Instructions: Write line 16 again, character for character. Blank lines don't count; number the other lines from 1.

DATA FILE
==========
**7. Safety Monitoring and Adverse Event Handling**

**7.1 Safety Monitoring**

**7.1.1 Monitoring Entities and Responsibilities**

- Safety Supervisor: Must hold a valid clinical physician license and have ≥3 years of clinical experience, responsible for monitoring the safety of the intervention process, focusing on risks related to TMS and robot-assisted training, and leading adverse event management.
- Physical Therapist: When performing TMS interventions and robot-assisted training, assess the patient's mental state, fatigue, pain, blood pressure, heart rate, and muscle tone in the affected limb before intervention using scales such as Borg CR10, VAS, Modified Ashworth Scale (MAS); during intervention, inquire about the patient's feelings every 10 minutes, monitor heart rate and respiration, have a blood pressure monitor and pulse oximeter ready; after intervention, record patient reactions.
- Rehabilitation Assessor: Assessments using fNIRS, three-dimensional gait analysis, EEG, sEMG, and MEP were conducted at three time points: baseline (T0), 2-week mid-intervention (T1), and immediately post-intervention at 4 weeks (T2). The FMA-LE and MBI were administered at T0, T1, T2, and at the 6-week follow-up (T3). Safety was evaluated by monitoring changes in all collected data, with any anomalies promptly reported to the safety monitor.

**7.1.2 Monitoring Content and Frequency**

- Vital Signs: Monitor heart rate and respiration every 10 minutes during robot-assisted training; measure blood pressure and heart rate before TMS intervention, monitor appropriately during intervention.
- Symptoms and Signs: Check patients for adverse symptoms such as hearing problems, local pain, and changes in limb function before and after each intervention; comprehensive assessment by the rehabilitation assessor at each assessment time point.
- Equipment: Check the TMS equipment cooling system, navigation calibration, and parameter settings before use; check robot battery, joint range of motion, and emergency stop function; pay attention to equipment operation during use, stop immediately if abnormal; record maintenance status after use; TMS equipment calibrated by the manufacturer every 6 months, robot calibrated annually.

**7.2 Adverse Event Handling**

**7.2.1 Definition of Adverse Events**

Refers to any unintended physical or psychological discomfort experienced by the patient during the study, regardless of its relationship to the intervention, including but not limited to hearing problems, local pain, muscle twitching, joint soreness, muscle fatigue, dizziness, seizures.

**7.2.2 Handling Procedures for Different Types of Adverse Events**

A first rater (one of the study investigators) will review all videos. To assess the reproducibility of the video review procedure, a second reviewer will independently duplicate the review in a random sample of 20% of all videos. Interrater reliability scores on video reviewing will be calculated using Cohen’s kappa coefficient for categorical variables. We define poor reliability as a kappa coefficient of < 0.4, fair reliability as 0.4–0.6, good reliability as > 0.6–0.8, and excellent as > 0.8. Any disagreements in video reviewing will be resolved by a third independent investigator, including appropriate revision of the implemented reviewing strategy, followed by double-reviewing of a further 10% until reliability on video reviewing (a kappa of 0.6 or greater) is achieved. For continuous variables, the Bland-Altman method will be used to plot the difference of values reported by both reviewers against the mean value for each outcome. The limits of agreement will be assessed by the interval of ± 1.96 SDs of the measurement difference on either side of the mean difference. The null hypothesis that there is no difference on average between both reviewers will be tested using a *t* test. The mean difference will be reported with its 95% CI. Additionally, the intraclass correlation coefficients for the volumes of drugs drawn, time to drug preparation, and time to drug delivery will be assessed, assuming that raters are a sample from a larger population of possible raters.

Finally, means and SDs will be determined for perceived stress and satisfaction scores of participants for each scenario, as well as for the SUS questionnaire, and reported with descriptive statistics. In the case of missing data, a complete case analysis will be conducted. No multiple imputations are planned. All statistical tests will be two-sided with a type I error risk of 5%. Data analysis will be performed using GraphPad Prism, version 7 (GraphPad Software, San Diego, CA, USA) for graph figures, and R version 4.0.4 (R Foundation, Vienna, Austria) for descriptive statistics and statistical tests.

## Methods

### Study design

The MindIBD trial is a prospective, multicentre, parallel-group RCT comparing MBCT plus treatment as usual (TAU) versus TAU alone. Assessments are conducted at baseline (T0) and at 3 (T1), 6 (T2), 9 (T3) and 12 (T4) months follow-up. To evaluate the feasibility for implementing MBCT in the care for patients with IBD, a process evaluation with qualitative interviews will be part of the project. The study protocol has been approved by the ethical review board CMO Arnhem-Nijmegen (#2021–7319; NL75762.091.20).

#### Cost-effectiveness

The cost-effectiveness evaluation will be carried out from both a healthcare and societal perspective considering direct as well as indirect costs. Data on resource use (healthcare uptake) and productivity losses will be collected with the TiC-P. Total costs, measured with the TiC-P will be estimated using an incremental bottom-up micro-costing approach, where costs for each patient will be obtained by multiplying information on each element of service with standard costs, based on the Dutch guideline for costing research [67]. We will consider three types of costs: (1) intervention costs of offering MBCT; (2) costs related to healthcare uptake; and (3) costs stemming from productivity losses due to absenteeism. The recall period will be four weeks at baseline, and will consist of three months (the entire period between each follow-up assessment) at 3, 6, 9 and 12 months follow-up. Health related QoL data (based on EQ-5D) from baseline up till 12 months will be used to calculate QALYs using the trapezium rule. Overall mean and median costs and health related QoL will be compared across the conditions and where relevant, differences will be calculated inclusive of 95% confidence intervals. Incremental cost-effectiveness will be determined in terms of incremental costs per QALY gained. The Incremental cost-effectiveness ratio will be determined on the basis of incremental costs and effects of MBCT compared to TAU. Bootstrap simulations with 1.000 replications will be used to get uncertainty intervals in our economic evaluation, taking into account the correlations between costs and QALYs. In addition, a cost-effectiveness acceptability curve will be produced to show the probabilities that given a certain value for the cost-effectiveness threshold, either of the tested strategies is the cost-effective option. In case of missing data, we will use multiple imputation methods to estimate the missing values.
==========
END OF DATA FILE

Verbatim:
Finally, means and SDs will be determined for perceived stress and satisfaction scores of participants for each scenario, as well as for the SUS questionnaire, and reported with descriptive statistics. In the case of missing data, a complete case analysis will be conducted. No multiple imputations are planned. All statistical tests will be two-sided with a type I error risk of 5%. Data analysis will be performed using GraphPad Prism, version 7 (GraphPad Software, San Diego, CA, USA) for graph figures, and R version 4.0.4 (R Foundation, Vienna, Austria) for descriptive statistics and statistical tests.